FASB Proposes to Extend CECL Implementation Deadlines for Certain Institutions
The FASB is standing by CECL and its decision to require companies to proactively report and set aside reserves for credit losses, saying the move would make the financial system safer and is worth the cost. As part of its ongoing review of the contentious standard and ongoing controversy, the FASB voted this week to extend the deadline for CECL implementation until January 2023 for small reporting companies, as defined by the SEC, and private institutions. SEC reporting companies who are not considered small reporting companies still must comply by January 2020. FASB plans to publish the proposed changes in mid-August, followed by 30-day public comment period.
However, deadlines may move yet again. In May, Republicans on the Senate Banking Committee introduced a bill that would require the SEC to study the impact CECL would have on credit availability, regulatory capital and U.S. competitiveness for financial institutions of varying sizes. Then, in mid-July, a House bill with bipartisan support that would also require the SEC and other federal agencies to study the impact of CECL before it takes effect was introduced.
Russ Golden, chairman of FASB, noted in a recent interview with American Banker that there are three ways to account for losses: Current GAAP delays recognition of a credit loss until it's likely a loss has been incurred; loan-loss accounting could also be done ratably, but most loan losses are not incurred evenly over time; or the accounting could be done up front with CECL.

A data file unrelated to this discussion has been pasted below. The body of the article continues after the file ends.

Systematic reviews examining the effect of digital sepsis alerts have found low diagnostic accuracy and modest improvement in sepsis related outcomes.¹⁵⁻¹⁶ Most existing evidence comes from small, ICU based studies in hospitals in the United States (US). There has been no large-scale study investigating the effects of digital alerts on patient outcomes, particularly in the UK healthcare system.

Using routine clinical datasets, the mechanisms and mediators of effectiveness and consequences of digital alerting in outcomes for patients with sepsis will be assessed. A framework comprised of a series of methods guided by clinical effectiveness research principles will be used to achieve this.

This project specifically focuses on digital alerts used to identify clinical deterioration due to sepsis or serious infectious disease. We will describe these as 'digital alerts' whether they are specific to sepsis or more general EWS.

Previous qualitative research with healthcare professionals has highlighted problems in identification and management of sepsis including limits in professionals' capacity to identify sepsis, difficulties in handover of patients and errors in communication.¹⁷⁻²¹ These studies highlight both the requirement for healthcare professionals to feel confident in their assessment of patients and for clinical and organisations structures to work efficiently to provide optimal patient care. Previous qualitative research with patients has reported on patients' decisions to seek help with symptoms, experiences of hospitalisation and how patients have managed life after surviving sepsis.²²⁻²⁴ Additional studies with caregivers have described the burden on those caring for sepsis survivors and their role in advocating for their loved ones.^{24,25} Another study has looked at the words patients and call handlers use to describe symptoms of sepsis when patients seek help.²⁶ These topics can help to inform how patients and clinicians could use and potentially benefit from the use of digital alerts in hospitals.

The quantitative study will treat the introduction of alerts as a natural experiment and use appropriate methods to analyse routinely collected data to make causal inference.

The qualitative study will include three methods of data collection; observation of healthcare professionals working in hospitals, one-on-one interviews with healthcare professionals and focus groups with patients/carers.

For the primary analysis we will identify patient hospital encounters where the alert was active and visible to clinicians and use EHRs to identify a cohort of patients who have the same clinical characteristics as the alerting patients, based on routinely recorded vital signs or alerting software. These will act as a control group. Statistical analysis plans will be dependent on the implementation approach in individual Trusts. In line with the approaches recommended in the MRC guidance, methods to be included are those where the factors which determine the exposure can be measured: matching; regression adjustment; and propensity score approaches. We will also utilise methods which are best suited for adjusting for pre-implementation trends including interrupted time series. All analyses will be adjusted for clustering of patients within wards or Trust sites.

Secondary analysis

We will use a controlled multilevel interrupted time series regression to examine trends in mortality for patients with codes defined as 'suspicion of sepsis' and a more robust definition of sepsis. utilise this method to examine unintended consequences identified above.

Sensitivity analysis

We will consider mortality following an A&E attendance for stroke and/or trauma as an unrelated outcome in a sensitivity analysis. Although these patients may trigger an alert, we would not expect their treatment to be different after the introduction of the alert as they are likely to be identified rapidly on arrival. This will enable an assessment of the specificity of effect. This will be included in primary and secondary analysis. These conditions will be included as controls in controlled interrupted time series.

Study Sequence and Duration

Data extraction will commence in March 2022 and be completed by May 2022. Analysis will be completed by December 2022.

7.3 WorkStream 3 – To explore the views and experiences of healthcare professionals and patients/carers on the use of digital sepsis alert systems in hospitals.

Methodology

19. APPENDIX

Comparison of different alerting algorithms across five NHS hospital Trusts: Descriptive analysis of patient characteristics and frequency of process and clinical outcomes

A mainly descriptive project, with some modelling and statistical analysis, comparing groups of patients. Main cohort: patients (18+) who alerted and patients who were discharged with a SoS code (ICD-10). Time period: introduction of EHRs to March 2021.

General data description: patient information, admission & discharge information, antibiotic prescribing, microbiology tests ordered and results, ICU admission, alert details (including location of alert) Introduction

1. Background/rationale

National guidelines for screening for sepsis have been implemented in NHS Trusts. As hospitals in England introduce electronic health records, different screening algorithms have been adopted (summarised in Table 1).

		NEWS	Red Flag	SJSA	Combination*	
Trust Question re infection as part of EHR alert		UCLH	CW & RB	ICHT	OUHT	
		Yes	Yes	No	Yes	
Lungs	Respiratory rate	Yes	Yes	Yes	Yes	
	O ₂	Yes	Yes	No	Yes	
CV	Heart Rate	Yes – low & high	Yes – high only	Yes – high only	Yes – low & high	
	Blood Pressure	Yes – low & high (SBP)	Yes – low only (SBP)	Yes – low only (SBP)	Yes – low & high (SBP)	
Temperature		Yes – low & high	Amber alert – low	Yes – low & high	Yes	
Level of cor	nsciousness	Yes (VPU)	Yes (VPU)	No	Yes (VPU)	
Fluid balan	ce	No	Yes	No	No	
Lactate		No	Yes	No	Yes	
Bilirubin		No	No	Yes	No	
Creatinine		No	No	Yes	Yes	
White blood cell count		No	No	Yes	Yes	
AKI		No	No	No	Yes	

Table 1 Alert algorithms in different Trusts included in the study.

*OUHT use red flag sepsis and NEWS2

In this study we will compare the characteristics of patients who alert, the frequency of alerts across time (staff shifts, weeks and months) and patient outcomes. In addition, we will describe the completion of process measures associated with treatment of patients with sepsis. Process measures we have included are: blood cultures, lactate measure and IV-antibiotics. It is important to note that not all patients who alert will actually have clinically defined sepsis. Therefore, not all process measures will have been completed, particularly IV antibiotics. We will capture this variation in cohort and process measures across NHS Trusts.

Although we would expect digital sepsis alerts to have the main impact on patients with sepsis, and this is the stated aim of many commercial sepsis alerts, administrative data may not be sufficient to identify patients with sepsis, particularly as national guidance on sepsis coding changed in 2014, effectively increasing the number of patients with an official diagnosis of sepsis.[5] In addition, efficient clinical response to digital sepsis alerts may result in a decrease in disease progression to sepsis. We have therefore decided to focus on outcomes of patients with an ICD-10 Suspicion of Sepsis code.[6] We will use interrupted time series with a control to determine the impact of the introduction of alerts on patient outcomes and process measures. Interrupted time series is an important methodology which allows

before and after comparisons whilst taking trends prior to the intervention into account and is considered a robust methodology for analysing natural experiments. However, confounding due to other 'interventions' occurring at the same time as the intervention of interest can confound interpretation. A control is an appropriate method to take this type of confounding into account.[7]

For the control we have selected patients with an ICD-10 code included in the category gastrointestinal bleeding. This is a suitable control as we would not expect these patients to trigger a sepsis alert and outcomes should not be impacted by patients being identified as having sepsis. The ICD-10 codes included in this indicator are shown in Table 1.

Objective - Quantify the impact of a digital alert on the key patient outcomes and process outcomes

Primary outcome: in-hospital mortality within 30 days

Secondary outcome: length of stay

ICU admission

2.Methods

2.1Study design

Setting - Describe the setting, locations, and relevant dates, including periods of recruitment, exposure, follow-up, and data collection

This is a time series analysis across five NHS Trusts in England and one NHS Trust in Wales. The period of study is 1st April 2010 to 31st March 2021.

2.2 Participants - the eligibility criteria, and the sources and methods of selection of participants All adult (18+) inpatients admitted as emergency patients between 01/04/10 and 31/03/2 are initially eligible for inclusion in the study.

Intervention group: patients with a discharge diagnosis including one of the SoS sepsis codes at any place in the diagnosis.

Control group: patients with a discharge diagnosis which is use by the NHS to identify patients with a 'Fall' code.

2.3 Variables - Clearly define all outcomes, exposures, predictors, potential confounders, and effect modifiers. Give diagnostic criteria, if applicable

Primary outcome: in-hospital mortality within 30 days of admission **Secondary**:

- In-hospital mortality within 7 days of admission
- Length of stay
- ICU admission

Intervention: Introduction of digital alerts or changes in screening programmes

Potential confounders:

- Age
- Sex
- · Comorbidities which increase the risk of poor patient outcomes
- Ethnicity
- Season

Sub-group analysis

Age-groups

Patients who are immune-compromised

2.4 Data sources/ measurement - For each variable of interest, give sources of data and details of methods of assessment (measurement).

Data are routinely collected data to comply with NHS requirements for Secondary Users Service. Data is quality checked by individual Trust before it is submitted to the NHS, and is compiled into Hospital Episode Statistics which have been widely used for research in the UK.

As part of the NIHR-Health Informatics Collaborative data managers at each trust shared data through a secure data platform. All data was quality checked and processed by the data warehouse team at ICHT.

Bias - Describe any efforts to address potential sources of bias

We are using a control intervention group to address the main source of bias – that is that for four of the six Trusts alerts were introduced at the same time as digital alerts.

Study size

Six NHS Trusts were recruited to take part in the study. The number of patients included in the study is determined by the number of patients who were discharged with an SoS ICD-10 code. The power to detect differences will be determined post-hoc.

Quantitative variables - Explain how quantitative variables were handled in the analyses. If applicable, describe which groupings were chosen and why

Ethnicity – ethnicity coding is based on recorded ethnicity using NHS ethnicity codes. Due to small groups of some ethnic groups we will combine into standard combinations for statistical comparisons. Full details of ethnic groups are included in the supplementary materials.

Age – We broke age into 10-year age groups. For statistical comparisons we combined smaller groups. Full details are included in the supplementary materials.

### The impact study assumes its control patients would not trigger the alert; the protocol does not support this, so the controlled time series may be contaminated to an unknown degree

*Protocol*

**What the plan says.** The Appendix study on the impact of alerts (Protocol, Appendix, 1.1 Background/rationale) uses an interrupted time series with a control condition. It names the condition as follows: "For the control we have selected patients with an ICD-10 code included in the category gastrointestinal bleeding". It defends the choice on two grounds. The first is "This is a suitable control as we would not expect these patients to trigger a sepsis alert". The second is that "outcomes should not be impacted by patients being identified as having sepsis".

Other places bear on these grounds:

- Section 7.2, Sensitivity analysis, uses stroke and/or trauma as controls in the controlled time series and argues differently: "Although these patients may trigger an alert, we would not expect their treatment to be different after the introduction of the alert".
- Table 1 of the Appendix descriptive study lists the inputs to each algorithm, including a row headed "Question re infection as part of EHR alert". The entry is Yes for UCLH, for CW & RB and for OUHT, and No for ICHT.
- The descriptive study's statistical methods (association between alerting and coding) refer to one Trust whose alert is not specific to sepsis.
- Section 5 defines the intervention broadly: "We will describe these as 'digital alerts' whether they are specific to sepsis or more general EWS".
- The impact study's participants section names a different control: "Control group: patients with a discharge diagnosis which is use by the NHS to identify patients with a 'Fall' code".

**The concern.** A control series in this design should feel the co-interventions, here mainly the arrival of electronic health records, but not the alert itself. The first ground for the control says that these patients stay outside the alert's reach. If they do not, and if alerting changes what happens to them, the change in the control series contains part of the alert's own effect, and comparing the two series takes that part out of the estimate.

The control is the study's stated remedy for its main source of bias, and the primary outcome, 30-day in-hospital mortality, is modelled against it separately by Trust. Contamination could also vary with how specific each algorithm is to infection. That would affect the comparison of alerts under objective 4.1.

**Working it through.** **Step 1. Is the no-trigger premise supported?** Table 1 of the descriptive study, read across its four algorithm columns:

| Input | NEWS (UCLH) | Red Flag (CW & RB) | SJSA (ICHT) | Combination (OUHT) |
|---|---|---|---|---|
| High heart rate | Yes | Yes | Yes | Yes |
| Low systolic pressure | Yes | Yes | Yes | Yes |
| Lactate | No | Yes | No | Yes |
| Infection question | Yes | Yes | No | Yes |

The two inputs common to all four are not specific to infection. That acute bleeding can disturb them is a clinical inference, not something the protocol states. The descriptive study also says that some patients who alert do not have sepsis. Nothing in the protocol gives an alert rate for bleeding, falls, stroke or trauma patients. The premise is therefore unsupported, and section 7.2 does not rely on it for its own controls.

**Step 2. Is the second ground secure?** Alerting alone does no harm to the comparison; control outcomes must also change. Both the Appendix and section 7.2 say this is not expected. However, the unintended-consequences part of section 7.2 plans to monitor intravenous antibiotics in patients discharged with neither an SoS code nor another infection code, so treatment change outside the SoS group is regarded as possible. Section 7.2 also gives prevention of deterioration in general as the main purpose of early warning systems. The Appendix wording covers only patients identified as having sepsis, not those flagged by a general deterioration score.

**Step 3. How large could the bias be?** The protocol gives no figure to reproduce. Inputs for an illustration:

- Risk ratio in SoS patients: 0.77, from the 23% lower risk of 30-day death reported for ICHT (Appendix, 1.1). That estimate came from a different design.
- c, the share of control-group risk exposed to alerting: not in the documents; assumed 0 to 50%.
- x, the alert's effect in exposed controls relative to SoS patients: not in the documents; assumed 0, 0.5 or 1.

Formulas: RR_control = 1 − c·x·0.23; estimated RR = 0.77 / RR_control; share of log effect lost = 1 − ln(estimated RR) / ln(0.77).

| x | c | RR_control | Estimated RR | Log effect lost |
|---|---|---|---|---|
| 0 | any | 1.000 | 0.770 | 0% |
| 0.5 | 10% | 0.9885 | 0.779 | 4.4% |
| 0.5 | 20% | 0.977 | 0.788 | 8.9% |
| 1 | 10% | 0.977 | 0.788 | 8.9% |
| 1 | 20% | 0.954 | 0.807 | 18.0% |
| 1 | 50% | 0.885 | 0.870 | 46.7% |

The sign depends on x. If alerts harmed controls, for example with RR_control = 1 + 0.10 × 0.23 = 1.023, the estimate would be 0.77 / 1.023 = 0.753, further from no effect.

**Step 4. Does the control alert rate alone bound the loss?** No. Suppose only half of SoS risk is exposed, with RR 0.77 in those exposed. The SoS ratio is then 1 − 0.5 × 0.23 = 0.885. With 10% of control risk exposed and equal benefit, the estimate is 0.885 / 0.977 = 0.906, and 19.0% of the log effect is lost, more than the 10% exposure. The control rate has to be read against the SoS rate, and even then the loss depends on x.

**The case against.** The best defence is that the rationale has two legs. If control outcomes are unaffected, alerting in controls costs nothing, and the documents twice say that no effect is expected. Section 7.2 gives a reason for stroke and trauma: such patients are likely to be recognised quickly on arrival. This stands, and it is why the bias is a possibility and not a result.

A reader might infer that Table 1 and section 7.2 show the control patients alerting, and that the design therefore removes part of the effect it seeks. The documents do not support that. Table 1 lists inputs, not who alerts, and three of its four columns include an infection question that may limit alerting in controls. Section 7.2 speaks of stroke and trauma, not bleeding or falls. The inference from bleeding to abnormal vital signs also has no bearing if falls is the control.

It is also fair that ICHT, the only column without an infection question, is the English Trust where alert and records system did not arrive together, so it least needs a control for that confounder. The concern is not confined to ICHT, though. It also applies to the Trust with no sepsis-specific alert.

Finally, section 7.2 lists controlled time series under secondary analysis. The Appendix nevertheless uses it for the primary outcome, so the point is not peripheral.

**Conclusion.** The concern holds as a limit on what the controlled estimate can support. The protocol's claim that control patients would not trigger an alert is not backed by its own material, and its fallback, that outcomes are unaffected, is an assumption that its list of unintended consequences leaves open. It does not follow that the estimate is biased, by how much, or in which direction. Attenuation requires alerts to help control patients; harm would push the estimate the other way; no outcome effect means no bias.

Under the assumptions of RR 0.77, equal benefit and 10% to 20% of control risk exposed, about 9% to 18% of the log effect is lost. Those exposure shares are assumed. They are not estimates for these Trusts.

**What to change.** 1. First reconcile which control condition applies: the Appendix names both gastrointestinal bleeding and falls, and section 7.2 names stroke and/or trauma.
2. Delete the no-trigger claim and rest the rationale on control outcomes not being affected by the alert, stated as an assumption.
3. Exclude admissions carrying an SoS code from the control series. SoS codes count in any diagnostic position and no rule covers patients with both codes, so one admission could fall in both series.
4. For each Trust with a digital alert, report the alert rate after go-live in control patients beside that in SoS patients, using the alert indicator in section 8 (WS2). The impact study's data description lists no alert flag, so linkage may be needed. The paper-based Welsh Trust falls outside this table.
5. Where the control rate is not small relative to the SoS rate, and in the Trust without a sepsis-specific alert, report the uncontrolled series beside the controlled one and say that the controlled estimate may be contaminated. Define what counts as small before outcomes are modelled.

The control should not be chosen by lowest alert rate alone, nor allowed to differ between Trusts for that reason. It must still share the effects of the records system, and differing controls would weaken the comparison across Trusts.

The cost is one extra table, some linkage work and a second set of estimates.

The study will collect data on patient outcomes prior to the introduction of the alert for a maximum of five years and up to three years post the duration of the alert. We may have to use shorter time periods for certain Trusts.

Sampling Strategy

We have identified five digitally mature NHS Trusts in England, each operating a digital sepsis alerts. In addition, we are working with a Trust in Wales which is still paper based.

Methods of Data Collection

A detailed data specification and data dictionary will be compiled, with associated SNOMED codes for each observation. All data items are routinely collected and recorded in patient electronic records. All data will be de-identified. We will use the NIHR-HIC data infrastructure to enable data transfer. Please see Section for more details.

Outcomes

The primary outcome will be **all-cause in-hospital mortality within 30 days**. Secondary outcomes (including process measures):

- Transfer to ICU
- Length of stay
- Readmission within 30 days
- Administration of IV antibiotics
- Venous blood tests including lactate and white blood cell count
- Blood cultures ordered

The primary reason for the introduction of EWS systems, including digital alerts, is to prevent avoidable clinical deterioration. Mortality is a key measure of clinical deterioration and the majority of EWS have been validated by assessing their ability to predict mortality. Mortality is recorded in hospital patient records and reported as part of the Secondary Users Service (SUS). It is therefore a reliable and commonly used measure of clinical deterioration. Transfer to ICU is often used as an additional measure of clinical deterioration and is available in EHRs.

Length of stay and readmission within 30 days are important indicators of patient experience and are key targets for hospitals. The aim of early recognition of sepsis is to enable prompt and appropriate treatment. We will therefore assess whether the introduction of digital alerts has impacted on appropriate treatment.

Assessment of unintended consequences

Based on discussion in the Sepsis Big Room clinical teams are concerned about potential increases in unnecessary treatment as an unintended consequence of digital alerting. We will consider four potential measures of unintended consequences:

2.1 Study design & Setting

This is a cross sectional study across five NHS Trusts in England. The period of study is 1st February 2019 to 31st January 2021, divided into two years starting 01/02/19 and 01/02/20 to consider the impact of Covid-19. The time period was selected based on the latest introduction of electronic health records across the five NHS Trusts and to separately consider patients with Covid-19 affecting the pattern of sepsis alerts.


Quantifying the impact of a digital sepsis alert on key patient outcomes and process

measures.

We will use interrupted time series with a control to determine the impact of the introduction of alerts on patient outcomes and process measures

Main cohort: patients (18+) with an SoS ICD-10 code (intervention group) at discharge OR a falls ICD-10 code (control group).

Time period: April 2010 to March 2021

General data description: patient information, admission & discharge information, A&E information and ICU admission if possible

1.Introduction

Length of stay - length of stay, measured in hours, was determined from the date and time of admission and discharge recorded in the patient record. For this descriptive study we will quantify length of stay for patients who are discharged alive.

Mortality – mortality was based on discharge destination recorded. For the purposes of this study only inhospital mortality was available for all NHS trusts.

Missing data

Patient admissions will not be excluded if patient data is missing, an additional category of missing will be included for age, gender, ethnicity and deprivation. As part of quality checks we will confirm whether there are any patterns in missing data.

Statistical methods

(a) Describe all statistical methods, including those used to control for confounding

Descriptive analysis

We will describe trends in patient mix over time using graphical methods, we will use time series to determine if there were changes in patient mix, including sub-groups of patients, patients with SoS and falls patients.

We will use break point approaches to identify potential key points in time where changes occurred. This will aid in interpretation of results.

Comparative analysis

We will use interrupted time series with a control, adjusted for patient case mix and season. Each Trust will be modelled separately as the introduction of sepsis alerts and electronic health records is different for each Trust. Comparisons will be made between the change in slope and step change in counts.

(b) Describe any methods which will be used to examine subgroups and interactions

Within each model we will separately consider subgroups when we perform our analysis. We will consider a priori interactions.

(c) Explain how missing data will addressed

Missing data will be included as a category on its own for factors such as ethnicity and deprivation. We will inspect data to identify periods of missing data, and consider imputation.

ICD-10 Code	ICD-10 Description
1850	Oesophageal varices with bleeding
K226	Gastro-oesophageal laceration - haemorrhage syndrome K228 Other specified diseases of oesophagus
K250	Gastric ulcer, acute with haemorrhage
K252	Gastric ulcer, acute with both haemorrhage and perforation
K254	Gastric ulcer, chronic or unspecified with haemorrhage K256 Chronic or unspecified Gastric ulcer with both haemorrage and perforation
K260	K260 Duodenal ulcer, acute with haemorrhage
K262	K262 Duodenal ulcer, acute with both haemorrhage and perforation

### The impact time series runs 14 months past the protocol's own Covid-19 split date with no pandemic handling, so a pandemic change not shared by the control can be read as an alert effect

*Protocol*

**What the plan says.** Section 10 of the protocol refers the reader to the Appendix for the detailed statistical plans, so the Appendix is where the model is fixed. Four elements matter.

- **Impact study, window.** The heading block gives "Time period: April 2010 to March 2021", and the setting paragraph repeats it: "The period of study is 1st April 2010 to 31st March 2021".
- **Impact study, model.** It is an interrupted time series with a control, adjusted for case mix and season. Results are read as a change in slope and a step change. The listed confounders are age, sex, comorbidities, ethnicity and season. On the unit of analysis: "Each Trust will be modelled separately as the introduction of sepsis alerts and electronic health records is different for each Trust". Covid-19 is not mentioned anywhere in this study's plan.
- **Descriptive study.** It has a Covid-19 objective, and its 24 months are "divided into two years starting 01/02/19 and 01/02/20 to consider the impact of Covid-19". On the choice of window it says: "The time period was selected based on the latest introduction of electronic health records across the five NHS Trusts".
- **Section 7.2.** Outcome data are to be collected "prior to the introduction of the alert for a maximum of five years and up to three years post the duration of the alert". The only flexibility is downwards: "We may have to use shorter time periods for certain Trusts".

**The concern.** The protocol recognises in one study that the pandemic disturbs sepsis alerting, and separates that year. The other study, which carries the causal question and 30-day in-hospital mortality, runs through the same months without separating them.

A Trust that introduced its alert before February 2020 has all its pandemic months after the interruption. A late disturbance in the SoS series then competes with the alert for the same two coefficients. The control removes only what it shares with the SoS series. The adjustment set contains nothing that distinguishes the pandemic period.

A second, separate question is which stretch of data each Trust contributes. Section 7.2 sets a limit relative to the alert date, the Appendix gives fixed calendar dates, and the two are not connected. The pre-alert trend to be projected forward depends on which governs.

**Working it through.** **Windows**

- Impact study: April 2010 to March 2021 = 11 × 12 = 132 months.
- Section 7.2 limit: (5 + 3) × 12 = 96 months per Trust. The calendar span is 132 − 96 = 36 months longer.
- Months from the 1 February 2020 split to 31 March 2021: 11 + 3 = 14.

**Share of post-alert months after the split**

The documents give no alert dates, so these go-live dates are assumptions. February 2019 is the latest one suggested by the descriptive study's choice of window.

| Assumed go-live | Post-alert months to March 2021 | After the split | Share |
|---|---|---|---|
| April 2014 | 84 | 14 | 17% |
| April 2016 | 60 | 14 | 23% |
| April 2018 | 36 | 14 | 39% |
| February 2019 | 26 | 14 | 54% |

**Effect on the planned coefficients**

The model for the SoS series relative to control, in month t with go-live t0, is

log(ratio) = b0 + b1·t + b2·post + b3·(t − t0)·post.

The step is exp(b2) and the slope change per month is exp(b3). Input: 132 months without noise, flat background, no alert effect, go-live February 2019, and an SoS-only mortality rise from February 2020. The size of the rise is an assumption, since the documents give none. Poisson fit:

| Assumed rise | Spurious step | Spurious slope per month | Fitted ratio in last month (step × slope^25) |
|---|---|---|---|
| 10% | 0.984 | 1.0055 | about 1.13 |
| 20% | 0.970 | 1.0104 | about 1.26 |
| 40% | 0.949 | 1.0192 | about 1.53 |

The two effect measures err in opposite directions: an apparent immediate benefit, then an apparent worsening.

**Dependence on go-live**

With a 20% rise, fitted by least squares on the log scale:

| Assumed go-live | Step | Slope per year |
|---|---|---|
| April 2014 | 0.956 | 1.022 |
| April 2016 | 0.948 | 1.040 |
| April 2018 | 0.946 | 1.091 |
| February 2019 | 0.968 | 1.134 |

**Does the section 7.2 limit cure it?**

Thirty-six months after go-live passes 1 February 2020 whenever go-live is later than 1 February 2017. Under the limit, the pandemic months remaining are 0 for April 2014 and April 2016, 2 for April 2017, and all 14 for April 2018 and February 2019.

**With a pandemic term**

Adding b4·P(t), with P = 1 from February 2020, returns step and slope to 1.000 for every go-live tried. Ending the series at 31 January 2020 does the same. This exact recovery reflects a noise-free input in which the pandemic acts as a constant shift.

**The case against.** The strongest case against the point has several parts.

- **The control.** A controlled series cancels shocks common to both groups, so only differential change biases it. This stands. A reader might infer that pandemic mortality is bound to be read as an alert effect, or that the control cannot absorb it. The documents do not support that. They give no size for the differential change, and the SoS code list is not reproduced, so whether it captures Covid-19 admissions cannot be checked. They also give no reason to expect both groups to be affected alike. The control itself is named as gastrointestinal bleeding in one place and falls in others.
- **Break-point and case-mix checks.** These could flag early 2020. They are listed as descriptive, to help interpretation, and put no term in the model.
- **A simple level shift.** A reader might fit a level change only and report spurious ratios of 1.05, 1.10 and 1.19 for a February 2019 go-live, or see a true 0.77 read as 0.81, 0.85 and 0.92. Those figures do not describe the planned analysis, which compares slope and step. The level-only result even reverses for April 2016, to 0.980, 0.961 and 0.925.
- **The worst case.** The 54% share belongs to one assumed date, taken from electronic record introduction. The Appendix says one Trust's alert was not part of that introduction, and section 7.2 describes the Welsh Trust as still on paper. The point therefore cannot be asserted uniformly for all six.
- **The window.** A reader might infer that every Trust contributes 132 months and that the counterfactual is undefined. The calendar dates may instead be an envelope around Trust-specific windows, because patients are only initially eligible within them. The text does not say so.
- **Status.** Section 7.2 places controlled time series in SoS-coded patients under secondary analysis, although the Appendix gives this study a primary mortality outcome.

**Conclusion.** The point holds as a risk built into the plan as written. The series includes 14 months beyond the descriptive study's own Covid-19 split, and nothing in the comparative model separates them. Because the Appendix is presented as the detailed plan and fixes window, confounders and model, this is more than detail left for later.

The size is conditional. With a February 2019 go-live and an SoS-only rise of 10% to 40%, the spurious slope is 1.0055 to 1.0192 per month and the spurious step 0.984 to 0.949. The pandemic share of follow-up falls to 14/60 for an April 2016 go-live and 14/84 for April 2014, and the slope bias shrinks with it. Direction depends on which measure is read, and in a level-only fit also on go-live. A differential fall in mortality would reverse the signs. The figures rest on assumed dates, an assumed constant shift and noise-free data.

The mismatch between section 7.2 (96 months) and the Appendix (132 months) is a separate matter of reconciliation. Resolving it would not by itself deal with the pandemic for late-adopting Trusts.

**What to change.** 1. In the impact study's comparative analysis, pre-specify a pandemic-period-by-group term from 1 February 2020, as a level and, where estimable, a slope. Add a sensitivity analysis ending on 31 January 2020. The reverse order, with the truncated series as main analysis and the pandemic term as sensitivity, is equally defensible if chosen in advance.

Golden argues that CECL is more “forward looking” than looking in the rearview mirror because it requires management’s best estimates of expected credit losses, more timely reporting of credit losses, more information on credit quality indicators and portfolio composition, and a decrease in costs for financial statement users because credit losses would be reported based on expectations. The FASB maintains that if CECL had been in place as the financial crisis unfolded, institutions would have had to recognize loan losses more quickly and regulators would have understood the magnitude of the problem earlier. This, then, would have provided an opportunity to take corrective action and might have eased the extent of the crisis.
Opponents counter that CECL costs would be too high, including expenses to gather data, incorporate new processes, train employees, review and audit the new information, and educate investors about the change in accounting reporting. They also say it would discourage lending. Plus, financial institutions would likely need to increase loan loss reserves, potentially negatively impacting profits. It’s interesting to note this could negatively impact bank executives’ future compensation.
To help bank executives navigate the changing CECL landscape and prepare for what’s ahead, the FASB will host a series of educational workshops at locations across the country, and issued an update to address more than a dozen FAQs related to CECL, including:
- Use of historical information
- Making reasonable and supportable forecasts
- The reversion to historical loss information
Click here to read the FASB FAQs
Sources: American Banker, FASB, Wall Street Journal, Accounting Today